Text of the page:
In midcareer, and especially after being joined by members of the Darumashū, Dōgen wrote a series of books in Japanese also collectively titled Shōbōgenzō. While this Japanese-language Shōbōgenzō apparently never reached the final form intended by Dōgen, he nonetheless completed at least three compilations: an initial draft in sixty books, a revised draft in seventy-five books, and a new draft in twelve books. After Dōgen's death, books from these three compilations were mixed together (sometimes with unrelated compositions) to produce many other separate editions, each independent from the others. In 1796, monks at Eiheiji began work on publishing an officially sanctioned "Head Monastery" (honzan ) edition of the Shōbōgenzō. It was revised in 1906 to include ninety-five books, arranged in a rough chronological order that bares no relationship to the order of books in any of the three compilations by Dōgen. Each individual book in the Shōbōgenzō typically is organized around a series of quotations from Chinese kōan or Chinese translations of the Buddhist scriptures. Dōgen then comments in Japanese on each of these passages to show how they should be read and understood as expressions of religious truth. Together the books in the Shōbōgenzō comment on approximately 512 kōan, thereby providing an encyclopedic overview of Zen (and general Buddhist) teachings.
In later life, Dōgen seems to have concentrated his literary efforts on composing works in Chinese. After his death, his disciples compiled these Chinese-language compositions into the Eihei kōroku (Extensive recorded sayings of Eihei Dōgen, ten fascicles), which contains sermons, lectures, and verse organized into sections from Kōshōji, Daibutsuji, and Eiheiji. It contains the only writings by Dōgen that can be positively dated to his mature years between 1247 and 1252. In all, it includes Dōgen's comments on approximately 298 kōan. Finally, in 1667, monks at Eiheiji compiled a collection of Dōgen's independent essays on monastic procedures, which they published as Eihei shingi (Eihei Dōgen's monastic regulations). The proper practice of Buddhist monasticism was of major concern to Dōgen, and many of the books in the Shōbōgenzō also address this topic.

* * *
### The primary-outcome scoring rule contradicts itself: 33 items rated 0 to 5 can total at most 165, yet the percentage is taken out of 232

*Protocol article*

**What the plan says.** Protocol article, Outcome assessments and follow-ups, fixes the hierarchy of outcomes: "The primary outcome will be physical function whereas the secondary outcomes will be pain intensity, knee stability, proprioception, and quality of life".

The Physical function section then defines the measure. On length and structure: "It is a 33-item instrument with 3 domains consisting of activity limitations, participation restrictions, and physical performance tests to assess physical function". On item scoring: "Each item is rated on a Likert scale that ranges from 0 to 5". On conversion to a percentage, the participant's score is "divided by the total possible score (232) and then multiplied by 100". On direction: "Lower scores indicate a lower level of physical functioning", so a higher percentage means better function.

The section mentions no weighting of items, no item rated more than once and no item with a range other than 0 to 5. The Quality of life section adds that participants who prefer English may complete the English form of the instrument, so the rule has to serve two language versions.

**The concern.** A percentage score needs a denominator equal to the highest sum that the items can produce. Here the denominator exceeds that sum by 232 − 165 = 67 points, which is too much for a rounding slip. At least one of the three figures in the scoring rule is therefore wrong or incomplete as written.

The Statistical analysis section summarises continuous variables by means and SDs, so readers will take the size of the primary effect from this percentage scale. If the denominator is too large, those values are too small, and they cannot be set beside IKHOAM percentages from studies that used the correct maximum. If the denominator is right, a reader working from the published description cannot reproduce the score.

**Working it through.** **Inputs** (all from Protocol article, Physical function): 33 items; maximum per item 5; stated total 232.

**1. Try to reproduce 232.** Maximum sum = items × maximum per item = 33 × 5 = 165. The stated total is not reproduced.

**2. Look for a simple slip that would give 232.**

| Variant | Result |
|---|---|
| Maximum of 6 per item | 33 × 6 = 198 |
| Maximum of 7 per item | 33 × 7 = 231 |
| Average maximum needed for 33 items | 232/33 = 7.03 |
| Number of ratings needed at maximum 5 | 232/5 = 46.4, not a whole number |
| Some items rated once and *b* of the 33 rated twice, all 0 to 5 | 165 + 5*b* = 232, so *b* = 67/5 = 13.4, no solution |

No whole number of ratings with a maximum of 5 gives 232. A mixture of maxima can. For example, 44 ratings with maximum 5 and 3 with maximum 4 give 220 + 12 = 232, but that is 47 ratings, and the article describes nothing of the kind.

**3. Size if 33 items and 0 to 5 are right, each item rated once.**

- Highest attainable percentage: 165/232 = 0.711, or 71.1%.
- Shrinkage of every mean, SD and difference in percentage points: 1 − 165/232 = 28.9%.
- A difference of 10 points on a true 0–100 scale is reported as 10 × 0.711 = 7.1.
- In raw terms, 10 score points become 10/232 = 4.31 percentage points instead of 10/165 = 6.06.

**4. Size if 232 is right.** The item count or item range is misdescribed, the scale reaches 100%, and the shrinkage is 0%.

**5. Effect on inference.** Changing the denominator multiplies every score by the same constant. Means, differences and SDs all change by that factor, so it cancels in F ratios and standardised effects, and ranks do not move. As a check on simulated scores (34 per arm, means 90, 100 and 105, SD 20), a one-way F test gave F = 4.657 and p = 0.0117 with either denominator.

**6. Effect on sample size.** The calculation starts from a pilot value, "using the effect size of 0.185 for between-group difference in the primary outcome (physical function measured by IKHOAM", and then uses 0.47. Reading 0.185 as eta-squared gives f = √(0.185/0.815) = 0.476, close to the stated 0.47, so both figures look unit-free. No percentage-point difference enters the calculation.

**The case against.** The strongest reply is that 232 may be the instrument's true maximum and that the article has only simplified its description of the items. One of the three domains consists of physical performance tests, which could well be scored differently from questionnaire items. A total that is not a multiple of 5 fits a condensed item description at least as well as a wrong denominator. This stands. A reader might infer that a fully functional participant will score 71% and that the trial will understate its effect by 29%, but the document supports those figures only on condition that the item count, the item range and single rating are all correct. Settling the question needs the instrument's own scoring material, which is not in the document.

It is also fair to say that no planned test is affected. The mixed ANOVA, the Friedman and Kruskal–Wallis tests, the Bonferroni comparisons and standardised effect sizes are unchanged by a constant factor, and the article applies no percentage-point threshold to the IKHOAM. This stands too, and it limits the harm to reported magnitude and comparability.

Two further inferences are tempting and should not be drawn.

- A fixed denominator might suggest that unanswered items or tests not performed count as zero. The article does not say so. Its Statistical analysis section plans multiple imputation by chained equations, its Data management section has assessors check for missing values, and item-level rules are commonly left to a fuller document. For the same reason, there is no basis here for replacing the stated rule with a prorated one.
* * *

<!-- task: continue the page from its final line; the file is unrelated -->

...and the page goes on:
Dōgen died in almost complete obscurity, known only to his immediate disciples. The Sōtō Zen community he founded, however, prospered. At first it expanded slowly but steadily, and then it grew rapidly under the leadership of monks affiliated with the Sōjiji monastery, which had been founded by a fourth-generation dharma heir of Dōgen named Keizan Jōkin. During this period of expansion, manuscript copies of Dōgen's prodigious oeuvre were stored in the head monasteries of each major temple network, where they served more as symbols of religious authority and legitimacy than as sources for studying Zen Buddhism.